The 5.7L V8 used in the Impala had cast iron cylinder heads and two bolt main bearing caps (The LT1 on the Corvette and Camaro were 4s). While it only produced 260 hp and 330 lb-ft of torque, it had a decent track time of seven seconds (which was excellent for a four-door sedan).

For an additional $26k, owners could opt for a Callaway Supernatural SS that bored out the LT1 to 383 Stroker V8 with over 404 hp. Only 20 Supernatural SSs were made, but boy, could they fly down the straight with a 5.9 second 0 - 60 time.

GM took a chance trying to market a high-performance four-door sedan, thinking that offering a plainclothes cop car would appeal to the masses. Unfortunately, it didn’t. The car had production troubles during the first year, and after three years on the market, only about 70k units were sold. (Compounding the lack of sales was the realization that GM had built faulty transmissions that tended to fail around the 100k mile mark). GM cut its losses with large sedans and canceled the Impala SS, Roadmaster, and Caprice, to make room for the growing SUV demand.

The fortunate few lucky enough to purchase a Chevy Impala SS got a quality family sedan that could fly on the highway while still being comfortable enough to take the family to church on Sunday. A Supernatural SS is a rare beast today, but typical SS models from those three years can be found for $25k - 30k in pristine condition. This makes the Impala a fantastic way to obtain a piece of American muscle.

1996 Mosler Raptor

If you are looking for a high-performance muscle car that was the fastest thing in the 90s, you might have to name a car nobody’s heard of. The 1996 Mosler Raptor had a split windshield, an ugly, flat Ferrari-like design, and an incredibly high price tag ($160,000). Mosler Automotive had made only about 70 of its Consulier GTPs between 1985 and 1996. When Consulier Industries became Mosler Automotive in 1993, it rebranded and updated the high-performance GTP naming it first the Intruder and later the Raptor.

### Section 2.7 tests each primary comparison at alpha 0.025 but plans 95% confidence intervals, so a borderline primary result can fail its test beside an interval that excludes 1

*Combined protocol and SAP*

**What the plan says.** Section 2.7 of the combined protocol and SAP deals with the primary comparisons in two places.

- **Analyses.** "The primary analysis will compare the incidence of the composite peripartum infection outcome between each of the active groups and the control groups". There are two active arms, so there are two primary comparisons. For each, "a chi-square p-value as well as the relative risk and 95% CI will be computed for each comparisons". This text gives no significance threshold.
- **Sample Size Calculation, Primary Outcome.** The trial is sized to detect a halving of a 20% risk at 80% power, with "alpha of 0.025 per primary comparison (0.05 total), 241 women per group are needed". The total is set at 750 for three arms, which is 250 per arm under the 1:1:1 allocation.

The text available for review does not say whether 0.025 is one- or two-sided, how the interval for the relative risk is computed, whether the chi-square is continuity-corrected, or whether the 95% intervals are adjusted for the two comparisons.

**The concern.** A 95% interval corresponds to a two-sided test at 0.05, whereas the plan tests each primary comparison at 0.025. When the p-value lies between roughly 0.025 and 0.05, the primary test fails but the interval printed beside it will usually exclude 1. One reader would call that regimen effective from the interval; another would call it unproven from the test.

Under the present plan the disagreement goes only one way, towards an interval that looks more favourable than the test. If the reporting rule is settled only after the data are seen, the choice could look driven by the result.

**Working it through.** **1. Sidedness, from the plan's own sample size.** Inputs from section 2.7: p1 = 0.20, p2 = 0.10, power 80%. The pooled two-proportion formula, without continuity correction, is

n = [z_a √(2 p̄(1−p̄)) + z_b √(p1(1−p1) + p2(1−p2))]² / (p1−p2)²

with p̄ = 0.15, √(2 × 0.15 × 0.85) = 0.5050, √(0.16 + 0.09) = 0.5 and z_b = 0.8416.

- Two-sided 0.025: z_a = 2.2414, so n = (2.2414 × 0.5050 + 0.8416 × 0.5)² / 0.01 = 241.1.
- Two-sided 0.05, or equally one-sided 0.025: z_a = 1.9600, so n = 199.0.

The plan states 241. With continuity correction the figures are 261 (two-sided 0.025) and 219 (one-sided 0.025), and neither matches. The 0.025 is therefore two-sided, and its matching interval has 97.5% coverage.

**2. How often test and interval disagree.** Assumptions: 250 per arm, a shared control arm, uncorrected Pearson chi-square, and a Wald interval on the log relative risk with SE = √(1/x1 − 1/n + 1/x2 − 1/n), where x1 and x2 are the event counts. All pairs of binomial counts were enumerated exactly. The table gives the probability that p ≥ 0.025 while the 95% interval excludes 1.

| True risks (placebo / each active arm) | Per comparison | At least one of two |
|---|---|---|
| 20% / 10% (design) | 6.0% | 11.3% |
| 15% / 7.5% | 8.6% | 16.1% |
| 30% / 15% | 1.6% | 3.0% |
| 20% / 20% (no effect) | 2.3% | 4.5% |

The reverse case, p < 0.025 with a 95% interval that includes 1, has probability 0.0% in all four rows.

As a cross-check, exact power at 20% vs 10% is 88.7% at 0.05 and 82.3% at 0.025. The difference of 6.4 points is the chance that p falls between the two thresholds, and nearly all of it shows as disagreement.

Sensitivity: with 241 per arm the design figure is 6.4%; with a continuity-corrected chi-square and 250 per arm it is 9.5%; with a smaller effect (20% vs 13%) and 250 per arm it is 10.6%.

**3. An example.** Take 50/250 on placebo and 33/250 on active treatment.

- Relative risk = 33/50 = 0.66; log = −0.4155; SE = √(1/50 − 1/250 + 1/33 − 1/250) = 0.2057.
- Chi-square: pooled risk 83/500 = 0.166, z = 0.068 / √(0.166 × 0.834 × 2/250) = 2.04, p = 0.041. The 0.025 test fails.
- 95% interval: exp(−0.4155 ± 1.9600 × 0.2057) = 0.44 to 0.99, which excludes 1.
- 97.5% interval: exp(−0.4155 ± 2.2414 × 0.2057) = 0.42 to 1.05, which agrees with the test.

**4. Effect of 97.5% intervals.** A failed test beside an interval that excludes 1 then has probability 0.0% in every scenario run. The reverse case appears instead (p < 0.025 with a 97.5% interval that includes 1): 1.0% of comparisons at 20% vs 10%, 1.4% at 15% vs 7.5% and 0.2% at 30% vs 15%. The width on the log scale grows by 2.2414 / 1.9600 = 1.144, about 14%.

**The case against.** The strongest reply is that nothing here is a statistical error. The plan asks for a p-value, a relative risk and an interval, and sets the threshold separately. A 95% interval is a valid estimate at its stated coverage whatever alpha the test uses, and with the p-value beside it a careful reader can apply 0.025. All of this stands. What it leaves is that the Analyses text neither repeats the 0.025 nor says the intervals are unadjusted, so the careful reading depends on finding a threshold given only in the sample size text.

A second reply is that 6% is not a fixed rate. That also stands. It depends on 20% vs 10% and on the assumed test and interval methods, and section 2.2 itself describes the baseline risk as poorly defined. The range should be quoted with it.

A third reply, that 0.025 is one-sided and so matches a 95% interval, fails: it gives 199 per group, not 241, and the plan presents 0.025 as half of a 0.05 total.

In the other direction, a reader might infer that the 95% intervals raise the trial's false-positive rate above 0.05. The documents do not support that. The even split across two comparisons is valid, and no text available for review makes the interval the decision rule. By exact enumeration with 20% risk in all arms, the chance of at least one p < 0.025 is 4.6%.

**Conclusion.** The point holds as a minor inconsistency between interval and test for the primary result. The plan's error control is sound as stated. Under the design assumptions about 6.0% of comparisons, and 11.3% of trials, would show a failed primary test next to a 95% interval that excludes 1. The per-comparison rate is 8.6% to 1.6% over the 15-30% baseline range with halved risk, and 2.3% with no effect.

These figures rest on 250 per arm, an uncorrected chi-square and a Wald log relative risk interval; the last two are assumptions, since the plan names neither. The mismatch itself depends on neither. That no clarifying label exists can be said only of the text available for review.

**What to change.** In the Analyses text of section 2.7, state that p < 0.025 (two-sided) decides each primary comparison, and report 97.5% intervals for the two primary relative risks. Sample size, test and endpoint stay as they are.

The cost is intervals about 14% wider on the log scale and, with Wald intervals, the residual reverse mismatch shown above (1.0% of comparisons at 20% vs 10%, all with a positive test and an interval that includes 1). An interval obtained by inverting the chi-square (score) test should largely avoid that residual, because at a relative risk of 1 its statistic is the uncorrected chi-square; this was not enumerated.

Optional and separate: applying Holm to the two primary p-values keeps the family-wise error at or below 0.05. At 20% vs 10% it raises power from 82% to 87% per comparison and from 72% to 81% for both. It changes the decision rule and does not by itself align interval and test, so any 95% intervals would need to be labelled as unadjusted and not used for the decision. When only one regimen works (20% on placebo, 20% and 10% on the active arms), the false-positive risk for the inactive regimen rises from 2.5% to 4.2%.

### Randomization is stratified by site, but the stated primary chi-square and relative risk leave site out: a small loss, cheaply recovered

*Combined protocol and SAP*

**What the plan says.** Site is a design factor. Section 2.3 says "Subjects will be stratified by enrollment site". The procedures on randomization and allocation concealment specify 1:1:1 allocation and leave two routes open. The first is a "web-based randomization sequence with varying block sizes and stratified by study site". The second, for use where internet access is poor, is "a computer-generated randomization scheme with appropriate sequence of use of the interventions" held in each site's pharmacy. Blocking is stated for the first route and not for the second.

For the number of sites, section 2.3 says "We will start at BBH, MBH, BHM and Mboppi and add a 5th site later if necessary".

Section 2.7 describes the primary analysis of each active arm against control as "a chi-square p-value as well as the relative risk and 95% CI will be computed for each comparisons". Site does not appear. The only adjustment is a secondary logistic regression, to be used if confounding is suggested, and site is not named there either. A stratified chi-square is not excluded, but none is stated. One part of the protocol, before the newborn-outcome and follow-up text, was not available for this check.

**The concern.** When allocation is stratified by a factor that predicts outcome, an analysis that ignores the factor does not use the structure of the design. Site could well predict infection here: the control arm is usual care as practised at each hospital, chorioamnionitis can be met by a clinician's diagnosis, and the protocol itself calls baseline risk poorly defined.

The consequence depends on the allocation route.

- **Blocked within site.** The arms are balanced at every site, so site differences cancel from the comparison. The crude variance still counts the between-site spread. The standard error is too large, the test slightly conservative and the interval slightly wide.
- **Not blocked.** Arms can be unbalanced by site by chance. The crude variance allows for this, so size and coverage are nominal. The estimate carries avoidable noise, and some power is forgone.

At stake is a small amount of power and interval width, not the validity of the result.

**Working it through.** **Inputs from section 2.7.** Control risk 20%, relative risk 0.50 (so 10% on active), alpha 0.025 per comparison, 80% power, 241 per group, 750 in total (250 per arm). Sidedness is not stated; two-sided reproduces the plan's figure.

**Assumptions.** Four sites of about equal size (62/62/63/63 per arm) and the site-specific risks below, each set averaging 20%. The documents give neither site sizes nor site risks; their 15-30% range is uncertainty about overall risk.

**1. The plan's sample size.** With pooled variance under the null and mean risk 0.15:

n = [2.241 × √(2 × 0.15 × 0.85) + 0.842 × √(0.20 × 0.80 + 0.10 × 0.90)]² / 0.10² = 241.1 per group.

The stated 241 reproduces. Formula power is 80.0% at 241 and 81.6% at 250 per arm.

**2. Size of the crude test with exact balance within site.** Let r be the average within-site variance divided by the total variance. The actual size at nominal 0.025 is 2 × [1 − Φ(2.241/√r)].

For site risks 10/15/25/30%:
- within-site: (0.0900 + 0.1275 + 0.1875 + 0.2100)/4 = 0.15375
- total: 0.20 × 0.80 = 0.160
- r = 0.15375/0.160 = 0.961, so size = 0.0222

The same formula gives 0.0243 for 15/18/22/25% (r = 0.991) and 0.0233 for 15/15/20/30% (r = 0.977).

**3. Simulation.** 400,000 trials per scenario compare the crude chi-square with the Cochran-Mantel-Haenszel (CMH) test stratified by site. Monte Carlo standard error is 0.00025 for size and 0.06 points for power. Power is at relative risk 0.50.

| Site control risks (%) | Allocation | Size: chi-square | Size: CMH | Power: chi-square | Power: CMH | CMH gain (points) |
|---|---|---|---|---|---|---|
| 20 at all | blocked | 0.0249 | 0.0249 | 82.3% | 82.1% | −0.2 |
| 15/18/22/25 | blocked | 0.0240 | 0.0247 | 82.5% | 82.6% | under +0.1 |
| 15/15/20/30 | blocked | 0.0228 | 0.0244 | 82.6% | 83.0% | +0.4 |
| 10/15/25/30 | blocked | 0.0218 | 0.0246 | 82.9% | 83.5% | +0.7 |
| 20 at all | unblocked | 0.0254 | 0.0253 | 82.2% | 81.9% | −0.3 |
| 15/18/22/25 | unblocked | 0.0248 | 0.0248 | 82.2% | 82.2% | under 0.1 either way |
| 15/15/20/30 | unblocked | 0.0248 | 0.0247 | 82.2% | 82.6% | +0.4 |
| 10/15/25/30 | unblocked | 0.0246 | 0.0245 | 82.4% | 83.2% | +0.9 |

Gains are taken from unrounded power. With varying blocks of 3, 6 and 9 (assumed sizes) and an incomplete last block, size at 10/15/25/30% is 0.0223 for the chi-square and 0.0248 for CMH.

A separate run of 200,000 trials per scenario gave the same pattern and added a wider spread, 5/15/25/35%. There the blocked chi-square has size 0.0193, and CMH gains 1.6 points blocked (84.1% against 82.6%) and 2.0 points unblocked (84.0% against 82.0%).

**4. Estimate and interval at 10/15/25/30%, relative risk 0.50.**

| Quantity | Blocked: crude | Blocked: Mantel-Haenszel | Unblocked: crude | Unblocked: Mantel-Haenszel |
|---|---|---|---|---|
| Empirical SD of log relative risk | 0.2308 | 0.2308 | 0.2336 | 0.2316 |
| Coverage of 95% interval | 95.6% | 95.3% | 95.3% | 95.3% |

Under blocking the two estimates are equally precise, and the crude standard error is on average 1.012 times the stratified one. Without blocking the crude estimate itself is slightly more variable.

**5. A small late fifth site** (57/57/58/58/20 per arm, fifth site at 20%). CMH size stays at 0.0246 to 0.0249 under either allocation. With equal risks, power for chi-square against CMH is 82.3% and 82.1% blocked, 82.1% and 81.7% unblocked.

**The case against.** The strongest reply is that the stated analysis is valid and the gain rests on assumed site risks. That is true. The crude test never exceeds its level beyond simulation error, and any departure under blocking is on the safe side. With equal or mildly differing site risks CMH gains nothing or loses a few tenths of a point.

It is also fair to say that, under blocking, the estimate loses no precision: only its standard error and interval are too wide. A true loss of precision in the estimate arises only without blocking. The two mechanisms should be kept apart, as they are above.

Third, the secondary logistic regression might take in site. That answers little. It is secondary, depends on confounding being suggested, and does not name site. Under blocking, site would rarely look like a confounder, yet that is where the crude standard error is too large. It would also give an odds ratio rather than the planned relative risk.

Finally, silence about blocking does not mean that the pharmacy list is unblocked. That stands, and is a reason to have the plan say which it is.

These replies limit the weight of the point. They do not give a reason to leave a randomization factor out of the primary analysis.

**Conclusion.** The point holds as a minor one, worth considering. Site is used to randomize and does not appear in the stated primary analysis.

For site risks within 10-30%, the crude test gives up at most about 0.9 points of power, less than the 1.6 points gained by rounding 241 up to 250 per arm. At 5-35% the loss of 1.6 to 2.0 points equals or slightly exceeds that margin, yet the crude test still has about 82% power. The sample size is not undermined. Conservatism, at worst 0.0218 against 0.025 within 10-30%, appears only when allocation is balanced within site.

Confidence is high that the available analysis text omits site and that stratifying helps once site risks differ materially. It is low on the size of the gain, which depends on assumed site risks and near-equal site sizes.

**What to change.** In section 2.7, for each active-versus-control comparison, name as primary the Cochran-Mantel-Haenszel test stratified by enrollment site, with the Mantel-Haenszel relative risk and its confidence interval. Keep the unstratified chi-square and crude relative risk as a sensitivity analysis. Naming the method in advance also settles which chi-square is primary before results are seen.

The Raptor won several racing events, and when the car was tested in 1998 by Car and Driver, the Raptor had a highly modified 383 ci small block V8 that put out 446 hp and 450 lb-ft of torque. The Mosler product was a light car, weighing only 2,773 lbs, which enabled it to smoke down the track, posting a 3.9 second 0-60 and a 12.3 quarter mile. (Top speed of 163 mph).

The Raptor was not liked by everybody. A public feud with Car and Driver, in which Mossler had challenged anyone to beat his Consulier GTP, worsened matters. The car’s split windshield blocked visibility, and the interior left a lot to be desired. Mosler Automotive folded in 2013 but experimented with several racing cars like the MT900 (2001).

Today, any collector can purchase a Mosler Consulier GTP for around 50 - 70k (check out this one that sold last month for much less - it needed some work).

1999 Pontiac Trans Am (30th Anniversary Edition)

Even though the original Trans Am came out in 1967, it was designated for 1969 MY, so what better way to celebrate its 30th birthday than make an anniversary edition of the famous car? The sales brochure proudly announced that the “Muscle Car Lives,” and with the ‘99 Pontiac Firebird Trans Am, that was about as true a statement as any car company ever made.

Pontiac knew they had to create a monster muscle car to woo Trans Am lovers, so they equipped the ‘99 with a 5.7L SFI V8. The powerplant produced 320 hp and 335 lb-ft of torque. While this might not seem like much, the car's low profile helped channel the air flow, reduce the drag coefficient, and produce a 5.1 second 0 - 60 mph. (The quarter-mile time was 13.4 seconds, and the top speed was 163 mph). The 30th Anniversary Pontiac was no slouch. Owners soon discovered it was the kind of muscle car deserving to wear the Trans Am nameplate.

Only 1600 units were made (535 of which were convertibles). The standard transmission was a 4-speed automatic, but 175 models had a 5-speed manual. Every car was white with blue racing stripes, white leather seats, and 30th-anniversary decals planted everywhere. PBS’s automotive show MotorWeek described the thrill of driving one as “delivering more thrills per mile.”

Today, manual transmission Trans Ams are rare but reasonably priced at around $30 - 35,000. While any owner will tell you the white leather interior has to be protected, as a muscle car from the 90s, it doesn’t get any better than the Trans Am.